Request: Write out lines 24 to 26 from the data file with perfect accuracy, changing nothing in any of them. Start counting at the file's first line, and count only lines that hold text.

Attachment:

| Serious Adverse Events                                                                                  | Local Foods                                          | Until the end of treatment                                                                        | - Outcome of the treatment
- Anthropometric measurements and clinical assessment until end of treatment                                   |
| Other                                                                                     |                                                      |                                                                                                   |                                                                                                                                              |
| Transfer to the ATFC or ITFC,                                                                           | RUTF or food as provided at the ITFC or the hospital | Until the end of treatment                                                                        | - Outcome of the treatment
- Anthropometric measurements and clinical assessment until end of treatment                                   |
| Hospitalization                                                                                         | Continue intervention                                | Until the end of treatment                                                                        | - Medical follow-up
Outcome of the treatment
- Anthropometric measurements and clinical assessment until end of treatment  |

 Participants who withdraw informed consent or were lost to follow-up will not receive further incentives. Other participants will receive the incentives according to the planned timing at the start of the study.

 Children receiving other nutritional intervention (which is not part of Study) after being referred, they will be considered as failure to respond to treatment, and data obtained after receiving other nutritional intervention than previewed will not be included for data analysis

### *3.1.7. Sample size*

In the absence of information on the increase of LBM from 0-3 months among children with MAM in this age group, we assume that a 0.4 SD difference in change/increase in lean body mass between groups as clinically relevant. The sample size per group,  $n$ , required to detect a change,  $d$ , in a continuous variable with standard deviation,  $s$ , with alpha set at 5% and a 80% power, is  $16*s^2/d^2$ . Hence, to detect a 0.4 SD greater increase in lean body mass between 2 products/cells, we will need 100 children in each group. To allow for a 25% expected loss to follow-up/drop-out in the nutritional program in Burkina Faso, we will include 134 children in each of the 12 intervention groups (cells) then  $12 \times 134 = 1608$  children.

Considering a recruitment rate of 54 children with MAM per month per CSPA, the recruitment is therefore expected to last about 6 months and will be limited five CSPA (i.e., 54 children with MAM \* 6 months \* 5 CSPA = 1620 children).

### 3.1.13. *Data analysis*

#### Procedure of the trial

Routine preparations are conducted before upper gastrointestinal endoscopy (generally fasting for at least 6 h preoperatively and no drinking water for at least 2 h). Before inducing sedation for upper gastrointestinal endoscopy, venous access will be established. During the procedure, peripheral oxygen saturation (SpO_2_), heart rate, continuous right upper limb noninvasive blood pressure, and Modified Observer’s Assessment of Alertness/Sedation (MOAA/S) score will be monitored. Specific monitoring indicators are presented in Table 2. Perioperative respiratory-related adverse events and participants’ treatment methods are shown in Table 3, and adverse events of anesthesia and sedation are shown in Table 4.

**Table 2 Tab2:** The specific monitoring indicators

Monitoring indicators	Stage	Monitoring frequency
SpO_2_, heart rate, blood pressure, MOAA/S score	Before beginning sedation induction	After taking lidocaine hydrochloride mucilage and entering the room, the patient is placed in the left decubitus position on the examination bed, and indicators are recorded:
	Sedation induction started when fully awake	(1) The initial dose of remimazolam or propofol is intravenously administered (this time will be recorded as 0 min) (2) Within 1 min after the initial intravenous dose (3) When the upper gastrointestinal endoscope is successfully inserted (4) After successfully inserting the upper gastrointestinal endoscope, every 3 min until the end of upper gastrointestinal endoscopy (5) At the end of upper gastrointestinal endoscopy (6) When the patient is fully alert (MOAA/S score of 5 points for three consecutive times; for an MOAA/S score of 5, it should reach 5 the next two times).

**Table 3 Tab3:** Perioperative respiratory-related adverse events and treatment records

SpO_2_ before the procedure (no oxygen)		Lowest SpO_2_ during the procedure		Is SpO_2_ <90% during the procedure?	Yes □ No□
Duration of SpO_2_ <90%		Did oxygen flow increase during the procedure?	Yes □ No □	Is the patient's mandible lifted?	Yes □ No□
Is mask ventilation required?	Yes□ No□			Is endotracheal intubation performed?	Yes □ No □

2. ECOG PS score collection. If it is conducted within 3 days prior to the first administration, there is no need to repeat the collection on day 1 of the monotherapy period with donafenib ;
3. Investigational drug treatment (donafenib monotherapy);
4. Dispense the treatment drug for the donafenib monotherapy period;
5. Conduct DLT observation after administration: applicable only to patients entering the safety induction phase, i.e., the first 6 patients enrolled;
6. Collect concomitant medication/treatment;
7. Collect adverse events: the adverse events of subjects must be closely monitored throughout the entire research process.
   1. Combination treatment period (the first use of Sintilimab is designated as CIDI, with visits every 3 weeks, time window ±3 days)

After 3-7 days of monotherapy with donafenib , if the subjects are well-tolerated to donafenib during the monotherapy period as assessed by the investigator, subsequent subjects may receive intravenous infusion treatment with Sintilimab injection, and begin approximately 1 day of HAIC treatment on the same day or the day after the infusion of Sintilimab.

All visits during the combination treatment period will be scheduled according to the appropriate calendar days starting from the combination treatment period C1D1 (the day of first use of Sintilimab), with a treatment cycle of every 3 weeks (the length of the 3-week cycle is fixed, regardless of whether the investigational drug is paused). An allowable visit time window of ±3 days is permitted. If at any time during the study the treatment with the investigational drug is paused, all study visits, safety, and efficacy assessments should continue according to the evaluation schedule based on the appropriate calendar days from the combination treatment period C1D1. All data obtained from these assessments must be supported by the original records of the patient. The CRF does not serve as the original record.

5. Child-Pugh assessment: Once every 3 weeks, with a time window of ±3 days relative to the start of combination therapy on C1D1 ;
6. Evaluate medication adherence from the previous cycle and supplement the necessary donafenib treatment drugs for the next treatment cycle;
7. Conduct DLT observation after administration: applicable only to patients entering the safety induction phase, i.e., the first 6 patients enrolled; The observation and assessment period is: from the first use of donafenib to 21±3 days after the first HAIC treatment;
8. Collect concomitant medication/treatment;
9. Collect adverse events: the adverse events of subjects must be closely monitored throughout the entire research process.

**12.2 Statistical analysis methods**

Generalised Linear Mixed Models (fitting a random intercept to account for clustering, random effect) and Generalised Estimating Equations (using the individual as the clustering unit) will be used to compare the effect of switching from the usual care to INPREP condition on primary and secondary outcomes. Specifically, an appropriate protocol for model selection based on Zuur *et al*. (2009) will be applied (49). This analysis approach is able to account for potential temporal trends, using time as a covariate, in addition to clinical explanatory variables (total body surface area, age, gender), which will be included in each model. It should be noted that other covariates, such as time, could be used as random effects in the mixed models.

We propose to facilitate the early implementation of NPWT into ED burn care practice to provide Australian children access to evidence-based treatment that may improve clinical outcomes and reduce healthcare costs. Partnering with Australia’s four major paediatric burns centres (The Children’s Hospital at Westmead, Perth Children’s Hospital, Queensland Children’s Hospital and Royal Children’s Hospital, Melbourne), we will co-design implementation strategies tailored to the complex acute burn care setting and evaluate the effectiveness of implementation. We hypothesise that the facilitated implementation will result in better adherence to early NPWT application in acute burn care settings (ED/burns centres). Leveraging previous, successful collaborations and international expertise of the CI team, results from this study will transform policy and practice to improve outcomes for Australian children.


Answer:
Is mask ventilation required?	Yes□ No□			Is endotracheal intubation performed?	Yes □ No □

2. ECOG PS score collection. If it is conducted within 3 days prior to the first administration, there is no need to repeat the collection on day 1 of the monotherapy period with donafenib ;
3. Investigational drug treatment (donafenib monotherapy);